Wisconsin has some of the best frac sand in the country because several of our geologic formations meet these specifications and are found near the surface.

Where is frac sand found?

Frac sand is currently being mined from sandstone formations in much of western and central Wisconsin. The same formations are less well exposed and generally more fine-grained in the eastern and southern parts of the state. Sand from younger glacial deposits as well as most beach and riverbank sand is too impure and too angular to be used as frac sand.

A sand mine with sandstone outcrops, large piles of golden sand, and sand covering the ground. A yellow construction truck sits in the middle with its bed full of sand and sandstone chunks. The truck is much smaller than the mine pit.
An active frac sand mine pit.
Map of Wisconsin showing that sandstone formations and frac sand mines and processing plants are all primarily concentrated in the western parts of the state, with a few in central Wisconsin.
Locations of sandstone formations and frac sand mines and processing plants in Wisconsin (as of October 2013).

Where is fracking performed?

Fracking has been used by our domestic oil and gas industry for more than 75 years. In recent years, the development of new horizontal drilling technology using hydraulic fracturing has made possible the production of previously unrecoverable natural gas resources in the eastern, western, and southwestern United States.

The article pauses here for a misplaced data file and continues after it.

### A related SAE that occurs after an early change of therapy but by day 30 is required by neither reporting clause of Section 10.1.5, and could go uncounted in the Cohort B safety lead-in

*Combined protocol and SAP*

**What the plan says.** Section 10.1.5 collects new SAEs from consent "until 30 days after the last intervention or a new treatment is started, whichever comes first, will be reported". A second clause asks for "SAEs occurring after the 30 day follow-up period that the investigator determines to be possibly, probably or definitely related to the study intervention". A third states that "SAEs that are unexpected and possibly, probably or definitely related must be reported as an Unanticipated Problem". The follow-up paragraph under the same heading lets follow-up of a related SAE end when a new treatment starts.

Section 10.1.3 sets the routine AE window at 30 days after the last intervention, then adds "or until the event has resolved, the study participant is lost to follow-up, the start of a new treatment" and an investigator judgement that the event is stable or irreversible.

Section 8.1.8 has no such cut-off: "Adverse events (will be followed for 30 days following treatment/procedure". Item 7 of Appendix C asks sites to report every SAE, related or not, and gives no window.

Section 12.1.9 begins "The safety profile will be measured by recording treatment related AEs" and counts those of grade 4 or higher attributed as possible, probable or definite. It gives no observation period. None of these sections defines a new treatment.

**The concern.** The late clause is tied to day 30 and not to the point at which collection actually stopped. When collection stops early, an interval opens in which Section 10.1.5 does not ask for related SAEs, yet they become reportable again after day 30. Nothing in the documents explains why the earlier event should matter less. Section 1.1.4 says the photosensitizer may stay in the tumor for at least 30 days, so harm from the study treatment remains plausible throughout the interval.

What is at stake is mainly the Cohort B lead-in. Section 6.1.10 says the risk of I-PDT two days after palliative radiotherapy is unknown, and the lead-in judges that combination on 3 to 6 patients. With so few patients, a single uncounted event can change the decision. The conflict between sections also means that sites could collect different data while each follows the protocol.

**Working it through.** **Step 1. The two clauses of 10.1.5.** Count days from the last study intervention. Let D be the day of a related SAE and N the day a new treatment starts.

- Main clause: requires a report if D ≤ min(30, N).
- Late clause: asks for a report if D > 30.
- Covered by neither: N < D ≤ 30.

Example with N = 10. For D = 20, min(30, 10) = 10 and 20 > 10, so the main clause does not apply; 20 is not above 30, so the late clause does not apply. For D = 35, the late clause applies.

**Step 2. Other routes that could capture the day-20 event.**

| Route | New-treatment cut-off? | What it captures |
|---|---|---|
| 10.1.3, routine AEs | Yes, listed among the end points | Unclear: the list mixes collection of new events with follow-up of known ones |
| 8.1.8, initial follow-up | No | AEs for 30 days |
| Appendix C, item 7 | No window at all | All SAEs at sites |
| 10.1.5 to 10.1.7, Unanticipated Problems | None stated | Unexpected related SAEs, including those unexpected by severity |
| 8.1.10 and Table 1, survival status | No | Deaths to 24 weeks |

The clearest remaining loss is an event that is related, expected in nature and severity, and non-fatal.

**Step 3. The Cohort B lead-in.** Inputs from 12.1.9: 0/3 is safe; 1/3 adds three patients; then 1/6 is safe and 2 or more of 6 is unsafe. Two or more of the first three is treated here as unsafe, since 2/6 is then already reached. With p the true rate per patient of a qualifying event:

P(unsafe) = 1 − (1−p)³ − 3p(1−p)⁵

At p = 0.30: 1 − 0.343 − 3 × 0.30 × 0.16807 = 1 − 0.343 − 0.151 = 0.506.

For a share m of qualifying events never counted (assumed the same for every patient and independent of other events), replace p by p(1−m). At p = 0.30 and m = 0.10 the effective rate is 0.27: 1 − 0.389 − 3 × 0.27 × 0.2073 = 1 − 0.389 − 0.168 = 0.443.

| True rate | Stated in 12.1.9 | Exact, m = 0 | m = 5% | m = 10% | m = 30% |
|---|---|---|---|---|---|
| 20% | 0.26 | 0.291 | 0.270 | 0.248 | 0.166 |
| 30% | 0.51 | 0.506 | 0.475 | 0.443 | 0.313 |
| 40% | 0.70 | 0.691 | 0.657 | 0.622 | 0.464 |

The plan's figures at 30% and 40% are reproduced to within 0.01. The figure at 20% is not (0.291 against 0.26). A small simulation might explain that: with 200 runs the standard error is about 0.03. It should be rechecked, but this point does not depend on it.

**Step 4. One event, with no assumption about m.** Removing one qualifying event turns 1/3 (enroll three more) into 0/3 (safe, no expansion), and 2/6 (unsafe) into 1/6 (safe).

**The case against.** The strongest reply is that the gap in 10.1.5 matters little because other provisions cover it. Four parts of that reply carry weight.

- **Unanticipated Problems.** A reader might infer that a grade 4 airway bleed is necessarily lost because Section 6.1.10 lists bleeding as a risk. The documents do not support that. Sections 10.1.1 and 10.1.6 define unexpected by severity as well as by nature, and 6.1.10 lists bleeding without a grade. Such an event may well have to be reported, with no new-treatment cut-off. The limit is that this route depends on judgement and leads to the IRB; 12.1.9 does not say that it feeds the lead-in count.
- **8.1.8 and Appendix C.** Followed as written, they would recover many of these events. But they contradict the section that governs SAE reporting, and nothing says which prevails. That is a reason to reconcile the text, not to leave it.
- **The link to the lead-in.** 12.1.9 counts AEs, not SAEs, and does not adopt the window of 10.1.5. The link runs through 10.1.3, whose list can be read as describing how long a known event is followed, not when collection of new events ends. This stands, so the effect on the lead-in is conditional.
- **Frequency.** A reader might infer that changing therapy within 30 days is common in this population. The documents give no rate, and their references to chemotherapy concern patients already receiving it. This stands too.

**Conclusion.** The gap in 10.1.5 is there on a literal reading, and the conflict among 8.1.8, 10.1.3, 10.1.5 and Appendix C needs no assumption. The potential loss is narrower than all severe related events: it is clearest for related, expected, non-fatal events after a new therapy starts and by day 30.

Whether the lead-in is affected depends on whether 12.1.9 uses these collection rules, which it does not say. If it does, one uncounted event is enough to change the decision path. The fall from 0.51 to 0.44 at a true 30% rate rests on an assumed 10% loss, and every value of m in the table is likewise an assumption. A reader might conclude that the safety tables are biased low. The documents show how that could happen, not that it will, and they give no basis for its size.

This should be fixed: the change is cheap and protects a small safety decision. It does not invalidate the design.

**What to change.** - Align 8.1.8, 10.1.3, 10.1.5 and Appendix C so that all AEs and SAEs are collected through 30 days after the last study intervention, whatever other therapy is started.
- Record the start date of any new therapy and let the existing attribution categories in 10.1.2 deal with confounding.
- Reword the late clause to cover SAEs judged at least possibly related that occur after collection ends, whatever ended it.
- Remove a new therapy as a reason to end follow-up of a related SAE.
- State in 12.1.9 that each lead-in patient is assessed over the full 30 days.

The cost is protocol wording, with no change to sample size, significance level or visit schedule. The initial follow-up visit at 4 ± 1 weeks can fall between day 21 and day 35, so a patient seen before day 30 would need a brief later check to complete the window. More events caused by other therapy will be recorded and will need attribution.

In Wisconsin, a different kind of fracking is used to increase the productivity of water supply wells in relatively impermeable rocks, such as the granite in the central part of the state. In these cases, only pressurized water is injected into the well—no sand is added.

Permits and regulations

Concerns have been raised regarding environmental and nuisance problems as sand mines proliferate. Mine siting is regulated at the local zoning level. Mine reclamation plans, required by NR 135, must be in place before mining begins. The Department of Natural Resources provides technical assistance to local authorities for these plans. For a summary of Wisconsin’s nonmetallic mining regulations, visit the DNR website.

For more information

Contact the following staff at the Wisconsin Geological and Natural History Survey for more details about frac sand in Wisconsin:

Eric Stewart
Bedrock Geologist
phone: (608) 262-9403

Other resources

Mine locations mapWisconsin Department of Natural Resources—Industrial Sand Mining
Interactive map shows locations and types of frac sand mining operations

Background information

Economics: The Federal Reserve Bank of Minneapolis—Regional Business & Economics Newspaper
Article outlines the economic evaluation of frac sand mining (PDF)

Mining statistics: U.S. Geological Survey—Silica Statistics
Annual reports for national silica mining statistics

Planning and zoning: Center for Land Use Education (UW–Stevens Point)—Mining Publications and Resources
Four-part series on planning, zoning, and evaluating county nonmetallic mining plans


Silica dust: Occupational Safety and Health Administration—Crystalline Silica
Occupational health hazards and symptoms of exposure to silica dust